What is the Difference Between DWI and DUI in Maryland?
A federal agency recommended that states reduce the legal blood alcohol content (BAC) limit from 0.08 percent to 0.05 percent to reduce highway fatalities. The National Transportation Safety Board (NTSB) estimated that lowering the BAC threshold could reduce the annual 10,000 drunken driving deaths by as much as 10 percent. However, the proposal is widely expected to take a long time to be adopted by all states; it took more than 20 years for states to adopt the NTSB’s recommendations to lower the BAC limit in 1982.
In 2011, 33 percent of Maryland’s 485 traffic deaths involved alcohol, which was a two percent increase from 2010. While the BAC limits are being reviewed, drivers must still be aware of the laws affecting them today regarding drunk driving. In Maryland, there are at least two charges that fall under the scope of drunk driving, and they are determined by a driver’s BAC.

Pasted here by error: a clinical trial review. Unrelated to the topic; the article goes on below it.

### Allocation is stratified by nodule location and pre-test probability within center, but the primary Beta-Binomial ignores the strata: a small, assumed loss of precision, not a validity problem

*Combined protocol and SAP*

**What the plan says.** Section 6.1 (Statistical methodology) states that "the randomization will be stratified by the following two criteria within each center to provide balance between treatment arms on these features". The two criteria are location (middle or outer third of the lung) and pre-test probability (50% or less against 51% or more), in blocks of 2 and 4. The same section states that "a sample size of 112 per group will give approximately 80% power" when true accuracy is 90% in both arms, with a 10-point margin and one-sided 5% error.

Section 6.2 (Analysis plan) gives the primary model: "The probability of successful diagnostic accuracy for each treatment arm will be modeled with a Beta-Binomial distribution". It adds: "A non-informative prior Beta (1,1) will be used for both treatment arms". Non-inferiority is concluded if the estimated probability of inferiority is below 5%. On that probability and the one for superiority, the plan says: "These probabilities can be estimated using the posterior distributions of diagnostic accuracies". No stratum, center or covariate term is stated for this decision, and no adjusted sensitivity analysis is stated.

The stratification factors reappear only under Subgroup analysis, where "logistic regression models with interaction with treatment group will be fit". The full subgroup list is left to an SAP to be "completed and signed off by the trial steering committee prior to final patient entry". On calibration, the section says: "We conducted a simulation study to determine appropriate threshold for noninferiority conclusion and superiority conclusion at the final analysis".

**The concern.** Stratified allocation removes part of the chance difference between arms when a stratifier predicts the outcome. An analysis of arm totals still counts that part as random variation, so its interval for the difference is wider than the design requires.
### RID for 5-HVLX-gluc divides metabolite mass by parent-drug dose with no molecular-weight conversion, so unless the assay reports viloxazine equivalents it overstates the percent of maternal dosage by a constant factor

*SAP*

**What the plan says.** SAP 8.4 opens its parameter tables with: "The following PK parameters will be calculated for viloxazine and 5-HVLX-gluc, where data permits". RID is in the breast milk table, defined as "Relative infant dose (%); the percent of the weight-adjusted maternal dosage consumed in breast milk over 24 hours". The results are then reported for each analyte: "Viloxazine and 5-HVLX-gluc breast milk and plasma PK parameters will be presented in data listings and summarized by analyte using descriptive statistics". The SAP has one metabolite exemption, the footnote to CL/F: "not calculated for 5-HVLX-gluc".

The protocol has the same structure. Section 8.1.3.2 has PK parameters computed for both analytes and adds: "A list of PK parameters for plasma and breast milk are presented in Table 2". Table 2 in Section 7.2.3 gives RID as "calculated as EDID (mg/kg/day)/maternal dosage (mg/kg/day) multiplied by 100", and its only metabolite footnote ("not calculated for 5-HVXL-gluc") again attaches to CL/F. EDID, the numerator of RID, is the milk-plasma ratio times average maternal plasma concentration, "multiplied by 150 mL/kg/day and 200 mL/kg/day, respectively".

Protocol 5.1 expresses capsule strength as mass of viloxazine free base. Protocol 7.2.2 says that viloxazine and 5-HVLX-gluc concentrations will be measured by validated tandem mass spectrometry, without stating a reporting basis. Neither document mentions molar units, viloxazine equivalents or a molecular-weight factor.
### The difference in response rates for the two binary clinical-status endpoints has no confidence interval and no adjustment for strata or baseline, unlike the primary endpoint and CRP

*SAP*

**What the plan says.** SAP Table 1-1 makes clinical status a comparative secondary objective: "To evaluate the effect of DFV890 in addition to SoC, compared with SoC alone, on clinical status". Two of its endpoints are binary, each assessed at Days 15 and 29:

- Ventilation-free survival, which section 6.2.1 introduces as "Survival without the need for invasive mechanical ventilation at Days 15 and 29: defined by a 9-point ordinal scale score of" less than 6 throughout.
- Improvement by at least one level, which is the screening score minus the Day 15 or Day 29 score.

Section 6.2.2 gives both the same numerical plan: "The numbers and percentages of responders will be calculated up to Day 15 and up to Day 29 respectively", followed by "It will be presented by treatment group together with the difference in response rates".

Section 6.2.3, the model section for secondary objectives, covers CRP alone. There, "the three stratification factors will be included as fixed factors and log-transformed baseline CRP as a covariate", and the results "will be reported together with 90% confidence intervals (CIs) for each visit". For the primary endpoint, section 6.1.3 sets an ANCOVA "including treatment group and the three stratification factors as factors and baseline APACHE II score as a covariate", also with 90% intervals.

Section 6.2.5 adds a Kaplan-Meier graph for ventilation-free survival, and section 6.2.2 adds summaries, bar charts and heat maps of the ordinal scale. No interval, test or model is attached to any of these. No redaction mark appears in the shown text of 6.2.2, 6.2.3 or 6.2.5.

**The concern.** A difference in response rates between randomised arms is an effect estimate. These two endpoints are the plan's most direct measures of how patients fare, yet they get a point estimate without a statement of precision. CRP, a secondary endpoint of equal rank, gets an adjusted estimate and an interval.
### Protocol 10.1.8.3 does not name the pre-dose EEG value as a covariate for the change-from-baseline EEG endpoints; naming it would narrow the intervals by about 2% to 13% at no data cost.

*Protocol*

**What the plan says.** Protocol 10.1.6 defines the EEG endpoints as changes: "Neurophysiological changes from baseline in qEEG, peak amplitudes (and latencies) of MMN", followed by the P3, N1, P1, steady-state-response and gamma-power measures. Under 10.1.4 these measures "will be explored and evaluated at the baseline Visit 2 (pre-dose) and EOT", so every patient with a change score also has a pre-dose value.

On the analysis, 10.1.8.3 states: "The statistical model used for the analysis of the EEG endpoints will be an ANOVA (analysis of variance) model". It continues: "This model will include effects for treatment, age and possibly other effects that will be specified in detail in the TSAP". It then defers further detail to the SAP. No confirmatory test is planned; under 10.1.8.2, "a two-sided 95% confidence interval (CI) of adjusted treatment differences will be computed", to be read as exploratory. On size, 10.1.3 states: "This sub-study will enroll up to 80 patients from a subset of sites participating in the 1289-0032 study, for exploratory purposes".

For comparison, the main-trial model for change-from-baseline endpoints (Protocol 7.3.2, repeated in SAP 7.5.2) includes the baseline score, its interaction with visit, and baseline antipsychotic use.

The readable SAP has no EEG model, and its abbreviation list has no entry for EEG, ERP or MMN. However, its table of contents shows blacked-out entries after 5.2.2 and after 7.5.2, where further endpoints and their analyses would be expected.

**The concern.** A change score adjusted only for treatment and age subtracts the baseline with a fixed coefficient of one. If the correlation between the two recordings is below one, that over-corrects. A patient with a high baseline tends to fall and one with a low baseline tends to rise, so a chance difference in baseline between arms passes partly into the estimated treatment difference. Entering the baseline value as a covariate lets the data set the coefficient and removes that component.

Maryland law sets driving while intoxicated (DWI) as the lesser offense. However, it is still a serious conviction that can affect a person’s driving record, auto insurance and employment opportunities. Drivers can be convicted of DWI after a chemical test, including a breathalyzer, that registers a BAC of between 0.07 percent and 0.08 percent. DWI is punishable by up to $500 in fines, up to a one-year license suspension and up to 60 days in jail.
Driving under the influence (DUI) is the more serious offense in Maryland. Drivers can be convicted of a DUI after a chemical test registers a BAC of 0.08 percent or higher. This charge is punishable by up to $1,000 in fines, up to a one-year license suspension and up to one year in jail.
If you were arrested and charged for DWI or DUI in Maryland, call a La Plata criminal defense attorney who can help you protect your freedom and driving privileges.